In this paper, we present two deep learning-based hybrid data-driven reduced-order models for prediction of unsteady fluid flows. These hybrid models rely on recurrent neural networks (RNNs) to evolve low-dimensional states of unsteady fluid flow. The first model projects the high-fidelity time series data from a finite element Navier–Stokes solver to a low-dimensional subspace via proper orthogonal decomposition (POD). The time-dependent coefficients in the POD subspace are propagated by the recurrent net (closed-loop encoder–decoder updates) and mapped to a high-dimensional state via the mean flow field and the POD basis vectors. This model is referred to as POD-RNN. The second model, referred to as the convolution recurrent autoencoder network (CRAN), employs convolutional neural networks (instead of POD) as layers of linear kernels with nonlinear activations, to extract low-dimensional features from flow field snapshots. The flattened features are advanced using a recurrent (closed-loop manner) net and up-sampled (transpose convoluted) gradually to high-dimensional snapshots. Two benchmark problems of the flow past a cylinder and the flow past side-by-side cylinders are selected as the unsteady flow problems to assess the efficacy of these models. For the problem of the flow past a single cylinder, the performance of both the models is satisfactory and the CRAN model is found to be overkill. However, the CRAN model completely outperforms the POD-RNN model for a more complicated problem of the flow past side-by-side cylinders involving the complex effects of vortex-to-vortex and gap flow interactions. Owing to the scalability of the CRAN model, we introduce an observer-corrector method for calculation of integrated pressure force coefficients on the fluid–solid boundary on a reference grid. This reference grid, typically a structured and uniform grid, is used to interpolate scattered high-dimensional field data as snapshot images. These input images are convenient in training the CRAN model, which motivates us to further explore the application of the CRAN-based models for prediction of fluid flows.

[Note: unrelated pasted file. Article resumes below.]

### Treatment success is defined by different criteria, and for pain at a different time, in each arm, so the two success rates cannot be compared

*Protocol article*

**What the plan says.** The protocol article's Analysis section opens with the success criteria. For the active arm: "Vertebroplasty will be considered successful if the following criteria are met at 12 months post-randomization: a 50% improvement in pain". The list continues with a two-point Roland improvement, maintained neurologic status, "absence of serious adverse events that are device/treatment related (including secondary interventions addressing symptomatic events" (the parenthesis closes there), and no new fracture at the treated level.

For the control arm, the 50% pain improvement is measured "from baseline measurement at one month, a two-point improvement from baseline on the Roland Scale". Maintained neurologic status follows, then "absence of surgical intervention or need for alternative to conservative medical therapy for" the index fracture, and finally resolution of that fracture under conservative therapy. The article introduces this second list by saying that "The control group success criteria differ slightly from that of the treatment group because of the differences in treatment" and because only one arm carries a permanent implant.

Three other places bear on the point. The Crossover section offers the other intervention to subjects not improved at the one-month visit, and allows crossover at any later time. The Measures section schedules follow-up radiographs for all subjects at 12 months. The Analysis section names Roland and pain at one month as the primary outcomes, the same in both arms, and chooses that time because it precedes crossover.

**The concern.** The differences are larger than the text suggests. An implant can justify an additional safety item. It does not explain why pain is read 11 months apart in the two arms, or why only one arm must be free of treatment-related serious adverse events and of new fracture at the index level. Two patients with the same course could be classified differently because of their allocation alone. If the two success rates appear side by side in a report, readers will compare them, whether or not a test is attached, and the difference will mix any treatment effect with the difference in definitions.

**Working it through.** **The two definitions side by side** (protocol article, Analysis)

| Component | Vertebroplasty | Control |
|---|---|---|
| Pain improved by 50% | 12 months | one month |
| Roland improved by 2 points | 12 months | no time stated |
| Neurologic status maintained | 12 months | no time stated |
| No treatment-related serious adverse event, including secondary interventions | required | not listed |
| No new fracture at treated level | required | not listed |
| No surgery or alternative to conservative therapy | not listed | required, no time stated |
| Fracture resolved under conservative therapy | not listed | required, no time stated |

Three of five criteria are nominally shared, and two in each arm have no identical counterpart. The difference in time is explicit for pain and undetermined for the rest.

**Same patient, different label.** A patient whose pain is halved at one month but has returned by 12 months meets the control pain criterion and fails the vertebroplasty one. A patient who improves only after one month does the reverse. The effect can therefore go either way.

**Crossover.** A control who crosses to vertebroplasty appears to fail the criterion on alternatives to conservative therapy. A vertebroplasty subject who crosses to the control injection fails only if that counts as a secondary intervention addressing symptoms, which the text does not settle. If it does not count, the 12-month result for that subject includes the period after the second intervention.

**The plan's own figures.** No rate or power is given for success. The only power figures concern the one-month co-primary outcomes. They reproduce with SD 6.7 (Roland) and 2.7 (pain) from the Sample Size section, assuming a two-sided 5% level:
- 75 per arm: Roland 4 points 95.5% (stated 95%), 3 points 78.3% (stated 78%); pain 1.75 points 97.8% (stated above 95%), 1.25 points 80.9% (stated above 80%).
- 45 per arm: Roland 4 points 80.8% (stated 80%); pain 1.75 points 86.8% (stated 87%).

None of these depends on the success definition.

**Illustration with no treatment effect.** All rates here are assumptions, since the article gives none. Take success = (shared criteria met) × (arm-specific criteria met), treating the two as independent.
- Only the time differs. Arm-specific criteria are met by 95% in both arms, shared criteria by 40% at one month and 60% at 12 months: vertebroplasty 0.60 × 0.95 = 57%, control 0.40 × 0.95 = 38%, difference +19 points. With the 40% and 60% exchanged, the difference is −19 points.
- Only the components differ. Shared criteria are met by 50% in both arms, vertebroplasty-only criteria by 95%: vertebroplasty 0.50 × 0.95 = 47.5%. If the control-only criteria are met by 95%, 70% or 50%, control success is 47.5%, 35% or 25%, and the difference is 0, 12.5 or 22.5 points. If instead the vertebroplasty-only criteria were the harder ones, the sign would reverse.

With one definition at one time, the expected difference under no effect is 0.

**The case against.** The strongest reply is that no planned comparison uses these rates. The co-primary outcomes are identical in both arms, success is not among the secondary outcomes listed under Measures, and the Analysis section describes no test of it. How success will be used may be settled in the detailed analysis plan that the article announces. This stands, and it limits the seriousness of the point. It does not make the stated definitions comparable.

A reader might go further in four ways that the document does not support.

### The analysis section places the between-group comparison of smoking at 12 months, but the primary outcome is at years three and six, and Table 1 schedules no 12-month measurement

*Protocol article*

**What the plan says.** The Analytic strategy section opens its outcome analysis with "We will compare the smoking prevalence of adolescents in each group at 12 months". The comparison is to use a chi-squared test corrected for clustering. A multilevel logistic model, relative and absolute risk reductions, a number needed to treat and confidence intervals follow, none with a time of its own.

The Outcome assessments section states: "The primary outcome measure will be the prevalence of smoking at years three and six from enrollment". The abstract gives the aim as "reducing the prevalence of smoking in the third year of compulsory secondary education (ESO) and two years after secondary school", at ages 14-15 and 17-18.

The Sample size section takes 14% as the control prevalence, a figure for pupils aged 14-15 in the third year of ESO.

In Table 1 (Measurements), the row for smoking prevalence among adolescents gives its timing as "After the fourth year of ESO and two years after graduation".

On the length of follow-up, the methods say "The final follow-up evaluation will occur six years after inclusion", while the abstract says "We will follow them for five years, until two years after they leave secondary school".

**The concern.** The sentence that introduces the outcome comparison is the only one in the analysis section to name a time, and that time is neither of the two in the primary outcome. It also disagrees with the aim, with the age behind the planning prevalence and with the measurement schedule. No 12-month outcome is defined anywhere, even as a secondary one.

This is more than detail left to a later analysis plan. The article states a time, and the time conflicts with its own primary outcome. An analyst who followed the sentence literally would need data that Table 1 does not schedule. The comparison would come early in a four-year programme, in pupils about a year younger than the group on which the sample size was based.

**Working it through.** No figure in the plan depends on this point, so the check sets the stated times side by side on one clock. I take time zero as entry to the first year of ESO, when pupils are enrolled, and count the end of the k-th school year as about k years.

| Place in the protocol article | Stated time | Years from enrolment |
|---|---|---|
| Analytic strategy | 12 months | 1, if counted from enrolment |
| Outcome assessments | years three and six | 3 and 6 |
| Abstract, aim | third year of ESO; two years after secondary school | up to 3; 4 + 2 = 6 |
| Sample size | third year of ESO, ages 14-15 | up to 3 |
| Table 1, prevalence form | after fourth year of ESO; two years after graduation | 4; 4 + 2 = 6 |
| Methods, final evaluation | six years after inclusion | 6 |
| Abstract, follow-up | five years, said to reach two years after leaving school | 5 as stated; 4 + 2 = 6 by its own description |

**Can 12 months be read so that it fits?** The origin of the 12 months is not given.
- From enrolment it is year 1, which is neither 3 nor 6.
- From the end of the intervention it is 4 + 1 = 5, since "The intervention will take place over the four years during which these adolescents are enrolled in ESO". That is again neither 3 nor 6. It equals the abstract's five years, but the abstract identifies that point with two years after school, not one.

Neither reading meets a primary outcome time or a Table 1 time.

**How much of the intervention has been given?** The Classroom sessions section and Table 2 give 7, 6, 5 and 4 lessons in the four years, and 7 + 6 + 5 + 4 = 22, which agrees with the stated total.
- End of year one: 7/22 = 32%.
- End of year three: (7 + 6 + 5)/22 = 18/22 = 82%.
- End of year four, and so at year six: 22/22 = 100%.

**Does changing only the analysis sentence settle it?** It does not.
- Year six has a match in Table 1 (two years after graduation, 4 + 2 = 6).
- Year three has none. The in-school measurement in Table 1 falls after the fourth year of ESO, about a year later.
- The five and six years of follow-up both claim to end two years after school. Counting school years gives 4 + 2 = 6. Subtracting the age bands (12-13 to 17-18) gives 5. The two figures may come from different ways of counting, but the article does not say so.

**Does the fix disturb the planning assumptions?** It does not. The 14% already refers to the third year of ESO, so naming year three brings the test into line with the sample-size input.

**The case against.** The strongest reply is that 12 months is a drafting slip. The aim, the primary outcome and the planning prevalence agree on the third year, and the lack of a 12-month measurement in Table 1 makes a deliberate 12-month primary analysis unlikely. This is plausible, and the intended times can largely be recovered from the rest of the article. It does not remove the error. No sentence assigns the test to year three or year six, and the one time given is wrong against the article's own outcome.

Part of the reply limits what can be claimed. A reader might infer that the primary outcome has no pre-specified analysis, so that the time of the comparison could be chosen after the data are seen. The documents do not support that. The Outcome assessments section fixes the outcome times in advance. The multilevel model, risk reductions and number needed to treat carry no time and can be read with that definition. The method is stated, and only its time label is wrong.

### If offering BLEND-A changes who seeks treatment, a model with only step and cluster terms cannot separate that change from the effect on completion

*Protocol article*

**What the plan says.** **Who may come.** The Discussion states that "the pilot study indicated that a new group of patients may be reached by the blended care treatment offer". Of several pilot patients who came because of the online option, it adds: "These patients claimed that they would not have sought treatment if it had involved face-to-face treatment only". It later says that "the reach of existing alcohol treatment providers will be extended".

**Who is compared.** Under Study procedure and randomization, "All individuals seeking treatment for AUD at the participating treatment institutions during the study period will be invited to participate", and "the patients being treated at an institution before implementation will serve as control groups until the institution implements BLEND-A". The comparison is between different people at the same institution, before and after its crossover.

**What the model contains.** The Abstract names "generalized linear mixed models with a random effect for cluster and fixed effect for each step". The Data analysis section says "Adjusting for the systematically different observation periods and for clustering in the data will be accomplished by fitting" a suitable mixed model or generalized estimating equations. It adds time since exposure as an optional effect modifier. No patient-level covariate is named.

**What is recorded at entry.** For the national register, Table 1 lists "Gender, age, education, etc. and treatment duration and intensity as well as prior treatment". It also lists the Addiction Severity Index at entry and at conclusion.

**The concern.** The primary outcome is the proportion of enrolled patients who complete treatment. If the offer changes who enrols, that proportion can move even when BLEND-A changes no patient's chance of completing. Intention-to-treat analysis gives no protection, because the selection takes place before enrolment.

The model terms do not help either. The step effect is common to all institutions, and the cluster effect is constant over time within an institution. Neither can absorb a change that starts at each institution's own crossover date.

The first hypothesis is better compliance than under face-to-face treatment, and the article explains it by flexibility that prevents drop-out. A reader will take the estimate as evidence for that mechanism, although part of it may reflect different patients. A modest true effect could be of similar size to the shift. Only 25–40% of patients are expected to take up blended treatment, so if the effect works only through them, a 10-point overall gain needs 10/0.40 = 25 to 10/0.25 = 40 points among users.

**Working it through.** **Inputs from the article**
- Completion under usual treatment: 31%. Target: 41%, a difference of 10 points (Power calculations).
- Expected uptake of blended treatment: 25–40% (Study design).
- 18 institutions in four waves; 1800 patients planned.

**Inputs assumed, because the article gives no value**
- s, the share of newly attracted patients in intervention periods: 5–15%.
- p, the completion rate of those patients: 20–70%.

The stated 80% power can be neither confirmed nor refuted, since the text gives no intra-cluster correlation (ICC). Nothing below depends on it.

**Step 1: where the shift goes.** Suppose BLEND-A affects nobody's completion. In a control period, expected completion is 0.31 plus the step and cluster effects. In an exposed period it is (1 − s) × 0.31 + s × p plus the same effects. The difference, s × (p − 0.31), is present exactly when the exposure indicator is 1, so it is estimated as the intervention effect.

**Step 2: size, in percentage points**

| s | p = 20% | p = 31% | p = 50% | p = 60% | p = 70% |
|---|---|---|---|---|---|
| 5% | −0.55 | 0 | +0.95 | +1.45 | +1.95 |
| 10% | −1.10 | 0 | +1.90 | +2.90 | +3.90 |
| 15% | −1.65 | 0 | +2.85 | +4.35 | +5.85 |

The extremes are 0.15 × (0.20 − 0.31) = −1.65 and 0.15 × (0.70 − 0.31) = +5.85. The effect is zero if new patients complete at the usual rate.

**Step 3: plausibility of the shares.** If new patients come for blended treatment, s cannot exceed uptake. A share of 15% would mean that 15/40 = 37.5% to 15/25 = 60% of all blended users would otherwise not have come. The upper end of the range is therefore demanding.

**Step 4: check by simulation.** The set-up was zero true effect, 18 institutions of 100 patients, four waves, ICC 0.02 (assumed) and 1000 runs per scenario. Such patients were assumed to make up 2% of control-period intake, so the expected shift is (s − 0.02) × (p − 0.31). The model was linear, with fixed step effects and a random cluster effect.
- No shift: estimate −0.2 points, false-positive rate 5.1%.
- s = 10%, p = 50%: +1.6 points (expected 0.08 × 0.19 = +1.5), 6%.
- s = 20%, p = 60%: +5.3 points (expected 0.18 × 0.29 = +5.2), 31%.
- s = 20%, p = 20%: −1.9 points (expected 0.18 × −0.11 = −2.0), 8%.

In this article, we present a deep learning-based reduced order model (DL-ROM) for predicting the fluid forces and unsteady vortex shedding patterns. We consider the flow past a sphere to examine the accuracy of our DL-ROM predictions. The proposed DL-ROM methodology relies on a three-dimensional convolutional recurrent autoencoder network (3D CRAN) to extract the low-dimensional flow features from the full-order snapshots in an unsupervised manner. The low-dimensional features are evolved in time using a long short-term memory-based recurrent neural network and reconstructed back to the full-order as flow voxels. These flow voxels are introduced as static and uniform query probes in the point cloud domain to reduce the unstructured mesh complexity while providing convenience in the 3D CRAN training. We introduce a novel procedure to recover the interface description and the instantaneous force quantities from these 3D flow voxels. To evaluate the 3D flow reconstruction and inference, the 3D CRAN methodology is first applied to an external flow past a static sphere at the single Reynolds number of Re = 300. We provide an assessment of the computing requirements in terms of the memory usage, training, and testing cost of the 3D CRAN framework. Subsequently, variable Re-based flow information is infused in one 3D CRAN to learn a symmetry-breaking flow regime (280 [Formula: see text] Re [Formula: see text] 460) for the flow past a sphere. Effects of transfer learning are analyzed for training this complex 3D flow regime on a relatively smaller time series dataset. The 3D CRAN framework learns the flow regime nearly 20 times faster than the parallel full-order model and predicts this flow regime in time with a reasonable accuracy. Based on the predicted flow fields, the network demonstrates an [Formula: see text] accuracy of 98.58% for the drag and 76.43% for the lift over the sphere in this flow regime. The proposed framework aligns with the development of a digital twin for 3D unsteady flow field and instantaneous force predictions with variable Re-based effects.
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